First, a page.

Amgen Pushes Ahead With ‘Son of Dmab’ For Treating Broken, Frail Bones
Folks who follow Amgen closely know there’s really been one main theme to this story the past couple years—Dmab, Dmab, Dmab. Also know as denosumab, this is the targeted antibody drug Amgen developed for bone disorders that is supposed to be biggest thing to emerge from its internal R&D pipeline in about 20 years (although that’s not saying much because there were a lot of lean times).
The Thousand Oaks, CA-based company (NASDAQ: AMGN), which has significant R&D operations in South San Francisco, Seattle, and Cambridge, MA, won two coveted FDA approvals for denosumab last year—the drug is now sold under the name Prolia for osteoporosis, and as Xgeva to fight bone fractures in cancer patients. Combined sales could reach $2 billion in 2013, according to analyst Eun Yang of Jefferies & Co. That’s real money even to a company as huge as Amgen, with $15.1 billion in sales last year.
Still, there’s another side to the bone R&D story at Amgen that fewer people have noticed. Amgen has a drug that you might call the “son of Dmab” advancing through its clinical trial pipeline. It’s made to work in a completely different way than denosumab, and could offer physicians with a one-two punch against bone disorders. If clinical trials for this drug, AMG785, pan out this year, Amgen could be in position to grab an even greater share of the $9 billion-dollar-plus osteosporosis market as some of the old workhorse drugs turn generic.
“It’s appropriate to focus on Dmab because of the impact it will have on patients and the company in two big indications, but it has taken away focus from everything else we’re doing, and everything else we’re doing is very interesting,” says Amgen’s chief medical officer, Sean Harper. He adds: “Between dmab and this sclerostin program, we dominate the excitement in the bone field. To the key opinion leaders in the bone field, dmab is old hat for them. They are all focused on sclerostin.”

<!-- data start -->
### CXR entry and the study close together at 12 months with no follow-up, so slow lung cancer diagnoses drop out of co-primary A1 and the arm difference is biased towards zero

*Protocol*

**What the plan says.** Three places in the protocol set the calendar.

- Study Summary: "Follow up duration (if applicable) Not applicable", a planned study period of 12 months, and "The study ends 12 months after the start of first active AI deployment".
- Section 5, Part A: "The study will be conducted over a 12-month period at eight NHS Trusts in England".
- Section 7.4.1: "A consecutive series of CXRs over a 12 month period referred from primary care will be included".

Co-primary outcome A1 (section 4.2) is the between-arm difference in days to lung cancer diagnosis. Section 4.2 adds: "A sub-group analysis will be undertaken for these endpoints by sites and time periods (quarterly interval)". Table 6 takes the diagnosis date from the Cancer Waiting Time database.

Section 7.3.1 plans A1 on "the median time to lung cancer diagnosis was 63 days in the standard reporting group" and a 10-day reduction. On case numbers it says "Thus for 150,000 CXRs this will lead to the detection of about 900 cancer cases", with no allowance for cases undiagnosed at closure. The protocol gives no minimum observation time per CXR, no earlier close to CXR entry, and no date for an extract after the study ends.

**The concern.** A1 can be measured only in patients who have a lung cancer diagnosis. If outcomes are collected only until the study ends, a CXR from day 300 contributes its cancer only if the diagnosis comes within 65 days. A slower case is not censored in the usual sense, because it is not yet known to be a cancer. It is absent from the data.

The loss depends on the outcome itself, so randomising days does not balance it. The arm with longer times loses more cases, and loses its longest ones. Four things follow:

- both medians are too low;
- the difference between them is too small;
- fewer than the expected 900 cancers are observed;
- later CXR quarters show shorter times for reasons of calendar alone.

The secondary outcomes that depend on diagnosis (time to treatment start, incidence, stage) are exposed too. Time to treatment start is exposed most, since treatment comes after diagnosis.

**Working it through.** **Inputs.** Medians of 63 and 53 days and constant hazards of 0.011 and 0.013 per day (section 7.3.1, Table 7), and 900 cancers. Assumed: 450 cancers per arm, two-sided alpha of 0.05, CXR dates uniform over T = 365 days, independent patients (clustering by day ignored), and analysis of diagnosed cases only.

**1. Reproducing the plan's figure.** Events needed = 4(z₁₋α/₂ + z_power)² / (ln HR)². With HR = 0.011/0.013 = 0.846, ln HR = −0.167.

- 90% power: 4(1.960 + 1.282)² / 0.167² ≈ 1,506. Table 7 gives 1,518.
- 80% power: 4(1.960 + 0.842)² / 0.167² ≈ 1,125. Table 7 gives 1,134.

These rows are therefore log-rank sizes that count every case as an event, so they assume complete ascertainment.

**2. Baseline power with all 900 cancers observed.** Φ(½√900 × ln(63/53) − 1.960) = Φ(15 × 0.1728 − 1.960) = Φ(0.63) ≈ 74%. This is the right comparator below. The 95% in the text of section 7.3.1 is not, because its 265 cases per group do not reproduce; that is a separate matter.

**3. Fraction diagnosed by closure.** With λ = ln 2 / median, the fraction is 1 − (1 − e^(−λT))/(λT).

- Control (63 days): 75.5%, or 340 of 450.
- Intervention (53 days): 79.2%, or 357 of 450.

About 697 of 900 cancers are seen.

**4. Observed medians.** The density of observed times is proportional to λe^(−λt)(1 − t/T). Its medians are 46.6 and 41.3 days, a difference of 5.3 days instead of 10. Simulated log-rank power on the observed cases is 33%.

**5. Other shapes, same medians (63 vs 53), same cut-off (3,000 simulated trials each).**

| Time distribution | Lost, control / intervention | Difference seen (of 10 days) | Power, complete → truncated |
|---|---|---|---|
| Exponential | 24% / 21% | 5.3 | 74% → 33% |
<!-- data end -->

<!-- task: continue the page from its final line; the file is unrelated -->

It takes a little bit (not much, I promise) of science to understand what Harper is talking about with sclerostin, and why it matters.
First off, healthy people maintain a constant balance of what scientists call bone remodeling, in which bone is broken down and rebuilt in response to both injuries and normal wear and tear. Cells known as osteoclasts work to break down bone, while another kind of cell, osteoblasts, build up new bone. The two cell types have a yin-yang relationship, but when that cycle falls out of balance, it can lead to bone loss, Amgen scientist Bill Dougall explained in this October 2008 feature story.
Denosumab is designed to work by blocking a protein called RANK Ligand which activates the osteoclasts. So essentially, the drug works by preventing excessive breakdown of bone, and giving osteoblast cells enough breathing space to do their thing and build up bone.
But Amgen has long been interested in the other side of the equation—the osteoblasts themselves. That’s where the protein called sclerostin comes into the picture. Sclerostin works against the osteoblasts that build up bone. So it stood to reason that if you could develop a precise antibody to block sclerostin, it would like unleashing osteoblasts to build up stronger, more dense bone material.